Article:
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Review: ‘Room 237’ Director Rodney Ascher’s ‘The Nightmare’ Is Both Distressing And Silly

Review: 'Room 237' Director Rodney Ascher's 'The Nightmare' Is Both Distressing And Silly

The frightening netherworld of night terrors and sleep paralysis sounds utterly terrifying just in description alone; people trapped in awakened states of semi-consciousness, unable to move, but capable of witnessing some truly horrific hallucinations that seem all too real. Or are they real? Are these nightmarish horrors a manifestation of something supernatural? A chemical imbalance triggered by stress or one’s lifestyle? A sleep disorder based on the anxieties of the human subconscious? All of this is explored, but not much of it illuminated in any meaningful way in Rodney Ascher’s docudrama “The Nightmare.” Ascher’s follow-up to the critically acclaimed “Room 237” that gave wacko conspiracy theorists plenty of room to wax about their idiotic, totally-off-base hypotheses about Stanley Kubrick’s The Shining,” his latest doc takes a creepy and creative approach to the malady of sleep paralysis and its devastating aftereffects.

Studying eight different subjects, mostly from the United States, all suffering from the results of this nocturnal psychosis, Ascher recreates the victims’ unholy evening terrors as they describe in deep, horrific details what haunts their dreams. Most of the nightmares are strangely similar, a flickering electrical current flowing through the body announcing the onset of a dreadful fever dream, and black, shadowy figures entering the bedroom petrifying the restless as they lay cogent in their incarcerated body watching pure evil take menacing steps closer and closer. Sometimes there’s a black-hatted shadow presence with ruby red demonic eyes. Other times it’s a black cat laying on the victim. There’s even one man who is visited by two made-of-static alien figures right out of the movies, who has been haunted by these extra terrestrials since he was a kid (one has to wonder if this trauma was simply anxious parents hovering over their kid as he slept for too many successive years).

As each somnambulist recalls what he or she undergoes each night, Ascher recreates these not-so-off-to-sleep scenarios with scary detail and surreal reproductions in a TV studio-esque laboratory. There is much throbbing fear and dread expressed in this simulations, some that many may find all too real (apparently an audience member broke down at Sundance, confessing she, too, suffered from this disorder). And while sometimes delightfully scary or genuinely disturbing, “The Nightmare” doesn’t really go anywhere with its examination other than anxiety-inducing presentations of each sleep subject’s interrogations.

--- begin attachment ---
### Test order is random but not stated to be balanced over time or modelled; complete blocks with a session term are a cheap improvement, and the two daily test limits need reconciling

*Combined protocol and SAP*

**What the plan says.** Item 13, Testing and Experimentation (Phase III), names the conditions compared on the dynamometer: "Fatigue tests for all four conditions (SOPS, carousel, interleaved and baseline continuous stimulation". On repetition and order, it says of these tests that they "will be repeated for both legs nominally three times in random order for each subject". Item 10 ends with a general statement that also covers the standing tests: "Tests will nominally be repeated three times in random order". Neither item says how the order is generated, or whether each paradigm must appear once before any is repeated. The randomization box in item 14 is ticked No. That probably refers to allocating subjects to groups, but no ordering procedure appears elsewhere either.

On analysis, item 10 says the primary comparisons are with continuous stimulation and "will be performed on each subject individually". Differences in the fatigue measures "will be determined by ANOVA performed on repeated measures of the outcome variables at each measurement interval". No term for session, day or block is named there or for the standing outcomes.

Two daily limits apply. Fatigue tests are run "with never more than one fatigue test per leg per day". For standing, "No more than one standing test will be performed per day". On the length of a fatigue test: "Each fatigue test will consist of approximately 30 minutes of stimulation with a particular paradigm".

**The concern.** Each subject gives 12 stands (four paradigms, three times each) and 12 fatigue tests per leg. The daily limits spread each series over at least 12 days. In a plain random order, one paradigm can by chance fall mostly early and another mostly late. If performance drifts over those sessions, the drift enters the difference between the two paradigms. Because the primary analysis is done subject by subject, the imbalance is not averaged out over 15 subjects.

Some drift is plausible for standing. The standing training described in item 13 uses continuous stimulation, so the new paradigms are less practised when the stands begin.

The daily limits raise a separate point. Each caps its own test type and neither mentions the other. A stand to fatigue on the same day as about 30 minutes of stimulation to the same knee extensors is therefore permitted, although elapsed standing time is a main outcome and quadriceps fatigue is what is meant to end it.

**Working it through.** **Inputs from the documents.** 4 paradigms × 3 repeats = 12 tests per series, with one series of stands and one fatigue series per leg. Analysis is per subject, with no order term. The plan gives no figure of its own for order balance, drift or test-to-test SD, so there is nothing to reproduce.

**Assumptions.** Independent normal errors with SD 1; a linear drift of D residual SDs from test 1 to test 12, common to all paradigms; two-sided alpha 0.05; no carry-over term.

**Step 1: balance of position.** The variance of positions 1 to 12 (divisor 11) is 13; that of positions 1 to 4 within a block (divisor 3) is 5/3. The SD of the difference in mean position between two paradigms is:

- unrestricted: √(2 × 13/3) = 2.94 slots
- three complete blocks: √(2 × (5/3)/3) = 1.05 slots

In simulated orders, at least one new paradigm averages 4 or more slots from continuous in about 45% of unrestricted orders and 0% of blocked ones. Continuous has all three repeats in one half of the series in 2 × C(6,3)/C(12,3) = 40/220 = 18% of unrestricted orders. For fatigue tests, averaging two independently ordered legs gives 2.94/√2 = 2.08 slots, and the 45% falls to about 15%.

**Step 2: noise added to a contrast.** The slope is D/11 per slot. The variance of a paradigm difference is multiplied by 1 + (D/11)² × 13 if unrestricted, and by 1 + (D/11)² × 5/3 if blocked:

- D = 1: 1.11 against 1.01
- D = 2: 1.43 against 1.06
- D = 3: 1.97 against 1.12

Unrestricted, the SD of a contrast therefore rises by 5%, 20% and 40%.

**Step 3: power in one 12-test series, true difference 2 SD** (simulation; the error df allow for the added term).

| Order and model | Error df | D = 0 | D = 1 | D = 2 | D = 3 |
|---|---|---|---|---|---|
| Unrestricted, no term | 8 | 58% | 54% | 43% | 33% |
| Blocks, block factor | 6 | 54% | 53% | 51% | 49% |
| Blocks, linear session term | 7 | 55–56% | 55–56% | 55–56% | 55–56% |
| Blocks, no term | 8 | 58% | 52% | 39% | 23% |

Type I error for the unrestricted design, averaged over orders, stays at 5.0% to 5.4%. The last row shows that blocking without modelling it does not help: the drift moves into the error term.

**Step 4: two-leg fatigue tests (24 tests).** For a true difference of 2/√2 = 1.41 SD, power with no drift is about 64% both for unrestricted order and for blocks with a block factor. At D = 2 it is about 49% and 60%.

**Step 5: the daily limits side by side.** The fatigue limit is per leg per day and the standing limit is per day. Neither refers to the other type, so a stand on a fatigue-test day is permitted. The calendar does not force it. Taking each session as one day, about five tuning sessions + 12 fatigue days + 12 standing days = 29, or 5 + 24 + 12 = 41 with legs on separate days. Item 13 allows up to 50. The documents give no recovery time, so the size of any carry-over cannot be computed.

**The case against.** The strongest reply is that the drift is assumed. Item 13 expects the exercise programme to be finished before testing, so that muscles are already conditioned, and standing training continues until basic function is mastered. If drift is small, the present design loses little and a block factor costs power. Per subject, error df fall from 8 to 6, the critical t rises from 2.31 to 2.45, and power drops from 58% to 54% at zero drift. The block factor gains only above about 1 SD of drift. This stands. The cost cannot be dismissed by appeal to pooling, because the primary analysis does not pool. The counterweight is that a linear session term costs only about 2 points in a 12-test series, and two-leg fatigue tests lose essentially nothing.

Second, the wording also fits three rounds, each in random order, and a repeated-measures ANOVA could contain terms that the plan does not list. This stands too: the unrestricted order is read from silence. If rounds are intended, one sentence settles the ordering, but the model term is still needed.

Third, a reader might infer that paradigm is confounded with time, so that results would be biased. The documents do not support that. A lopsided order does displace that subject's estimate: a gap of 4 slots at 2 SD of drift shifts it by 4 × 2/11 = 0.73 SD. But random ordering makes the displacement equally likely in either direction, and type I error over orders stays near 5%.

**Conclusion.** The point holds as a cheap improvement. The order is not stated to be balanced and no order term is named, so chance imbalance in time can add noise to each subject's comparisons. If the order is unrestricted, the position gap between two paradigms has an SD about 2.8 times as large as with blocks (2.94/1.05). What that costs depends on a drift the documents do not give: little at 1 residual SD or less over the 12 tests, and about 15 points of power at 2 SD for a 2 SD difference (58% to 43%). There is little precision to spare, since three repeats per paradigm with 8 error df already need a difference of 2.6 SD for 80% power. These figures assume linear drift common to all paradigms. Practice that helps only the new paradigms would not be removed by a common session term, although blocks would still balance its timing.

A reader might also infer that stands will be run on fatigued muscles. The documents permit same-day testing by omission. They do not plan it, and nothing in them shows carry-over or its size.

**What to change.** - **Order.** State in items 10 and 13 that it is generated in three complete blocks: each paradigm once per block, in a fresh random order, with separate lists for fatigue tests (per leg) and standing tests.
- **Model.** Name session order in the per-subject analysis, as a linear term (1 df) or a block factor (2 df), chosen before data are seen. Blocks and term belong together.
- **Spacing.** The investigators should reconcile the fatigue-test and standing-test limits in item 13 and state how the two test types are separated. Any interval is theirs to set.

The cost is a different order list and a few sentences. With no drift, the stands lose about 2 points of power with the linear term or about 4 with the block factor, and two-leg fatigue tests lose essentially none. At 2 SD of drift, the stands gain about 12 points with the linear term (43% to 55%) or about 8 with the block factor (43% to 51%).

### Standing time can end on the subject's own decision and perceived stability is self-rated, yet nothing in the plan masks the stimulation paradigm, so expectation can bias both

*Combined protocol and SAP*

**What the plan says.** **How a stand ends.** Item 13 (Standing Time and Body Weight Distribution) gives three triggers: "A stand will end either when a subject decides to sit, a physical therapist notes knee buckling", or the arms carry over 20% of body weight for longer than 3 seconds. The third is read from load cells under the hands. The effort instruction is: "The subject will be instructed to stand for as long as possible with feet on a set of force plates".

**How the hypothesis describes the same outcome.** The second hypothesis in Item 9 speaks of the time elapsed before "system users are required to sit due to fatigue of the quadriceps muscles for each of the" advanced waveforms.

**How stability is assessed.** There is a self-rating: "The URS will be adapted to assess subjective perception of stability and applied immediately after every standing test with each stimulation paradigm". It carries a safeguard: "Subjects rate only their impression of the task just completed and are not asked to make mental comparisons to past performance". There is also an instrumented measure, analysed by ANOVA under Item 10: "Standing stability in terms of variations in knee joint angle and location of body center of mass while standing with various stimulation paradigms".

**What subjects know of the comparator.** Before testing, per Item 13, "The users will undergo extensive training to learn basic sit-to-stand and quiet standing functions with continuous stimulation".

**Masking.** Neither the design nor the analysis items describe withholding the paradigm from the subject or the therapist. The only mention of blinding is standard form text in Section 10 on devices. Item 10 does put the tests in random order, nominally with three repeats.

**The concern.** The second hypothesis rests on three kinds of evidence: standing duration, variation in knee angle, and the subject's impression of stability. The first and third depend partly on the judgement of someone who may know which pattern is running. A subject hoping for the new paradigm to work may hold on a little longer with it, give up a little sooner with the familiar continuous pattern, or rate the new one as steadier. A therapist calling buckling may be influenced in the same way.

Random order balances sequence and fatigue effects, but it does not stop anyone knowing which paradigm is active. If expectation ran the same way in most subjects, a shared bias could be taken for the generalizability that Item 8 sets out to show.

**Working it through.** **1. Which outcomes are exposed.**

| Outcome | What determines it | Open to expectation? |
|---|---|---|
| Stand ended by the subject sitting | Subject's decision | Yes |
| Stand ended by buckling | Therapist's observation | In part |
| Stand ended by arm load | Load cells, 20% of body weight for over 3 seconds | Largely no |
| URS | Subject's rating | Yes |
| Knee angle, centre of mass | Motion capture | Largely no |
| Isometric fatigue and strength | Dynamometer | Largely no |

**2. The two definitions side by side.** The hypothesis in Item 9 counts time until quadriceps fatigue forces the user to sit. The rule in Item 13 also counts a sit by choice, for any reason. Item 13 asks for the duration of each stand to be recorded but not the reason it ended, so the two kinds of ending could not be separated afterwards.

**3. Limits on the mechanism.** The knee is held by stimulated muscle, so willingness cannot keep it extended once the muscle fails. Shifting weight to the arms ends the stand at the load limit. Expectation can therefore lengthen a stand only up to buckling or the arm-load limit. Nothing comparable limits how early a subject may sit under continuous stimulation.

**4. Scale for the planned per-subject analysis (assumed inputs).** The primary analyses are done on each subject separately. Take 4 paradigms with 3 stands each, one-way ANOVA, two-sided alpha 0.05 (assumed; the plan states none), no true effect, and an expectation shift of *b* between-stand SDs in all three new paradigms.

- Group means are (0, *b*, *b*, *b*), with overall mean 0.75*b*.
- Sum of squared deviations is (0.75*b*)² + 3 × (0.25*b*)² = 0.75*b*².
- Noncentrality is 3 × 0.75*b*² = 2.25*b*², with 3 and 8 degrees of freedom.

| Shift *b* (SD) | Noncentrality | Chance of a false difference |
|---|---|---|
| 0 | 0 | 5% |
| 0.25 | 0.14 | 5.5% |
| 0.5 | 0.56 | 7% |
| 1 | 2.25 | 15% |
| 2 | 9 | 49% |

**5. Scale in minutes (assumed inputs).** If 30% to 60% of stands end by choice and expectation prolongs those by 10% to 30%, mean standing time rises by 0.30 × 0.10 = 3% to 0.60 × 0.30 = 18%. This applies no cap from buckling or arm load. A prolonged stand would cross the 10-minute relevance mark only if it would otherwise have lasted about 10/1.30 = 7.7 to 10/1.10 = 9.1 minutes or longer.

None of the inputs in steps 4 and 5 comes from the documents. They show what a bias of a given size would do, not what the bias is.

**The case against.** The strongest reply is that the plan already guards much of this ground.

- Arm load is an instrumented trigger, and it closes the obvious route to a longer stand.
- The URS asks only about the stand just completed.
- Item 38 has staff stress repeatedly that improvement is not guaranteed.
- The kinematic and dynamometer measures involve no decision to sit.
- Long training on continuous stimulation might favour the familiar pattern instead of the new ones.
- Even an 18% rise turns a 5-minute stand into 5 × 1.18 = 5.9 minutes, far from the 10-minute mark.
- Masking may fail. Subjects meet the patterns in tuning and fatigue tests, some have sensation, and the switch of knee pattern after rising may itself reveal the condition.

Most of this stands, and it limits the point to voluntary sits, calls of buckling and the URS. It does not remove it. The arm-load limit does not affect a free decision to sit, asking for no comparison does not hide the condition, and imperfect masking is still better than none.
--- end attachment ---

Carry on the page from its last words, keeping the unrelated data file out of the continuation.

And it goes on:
But these replications quickly get old. The too-many jump scares becomes a tired technique, and given that so many of the fear-provoking experiences are alike, you can only show so many stalking wraiths, inhospitable Babadooks, and demonically-lit filters before you need to try something else. Ascher’s film really doesn’t even make the attempt. Maddeningly, while there are many parallel corollaries, “The Nightmare” never really explains why, other than to express: “isn’t it peculiar how many of these people witnessed the same thing? Hmmmm.” And as for any medical, scientific or psychological explanations for the traumatizing recurrences, it’s as if Ascher set an experiment with none of the basic fundamental follow-throughs to come up with some kind of thesis.

The consequences of this evidently-mysterious disorder, as recounted in the testimonials, are chilling: anxiety, trauma, suicidal thoughts, and more, and one subject becomes a Christian when she found faith to be a strong deterrent to the “evil” forces that were haunting her. Problematically, “The Nightmare” is much more interested in illustrating terrors than it is in explaining or enlightening them. And so Ascher’s film is largely one-note and essentially exploits these various narratives with the sole purpose of keeping the viewer in a constant state of alarm and stress.

But that, to be frank, is kind of bogus. “The Nightmare” can be deeply distressing and blood-curdling, and it can be a little silly, too. Ultimately, as a slight investigation into the syndrome of distressed somnambulism, these poor souls still suffering probably deserve a little bit better. [C+]

This is a reprint of our review from the 2015 Sundance Film Festival.

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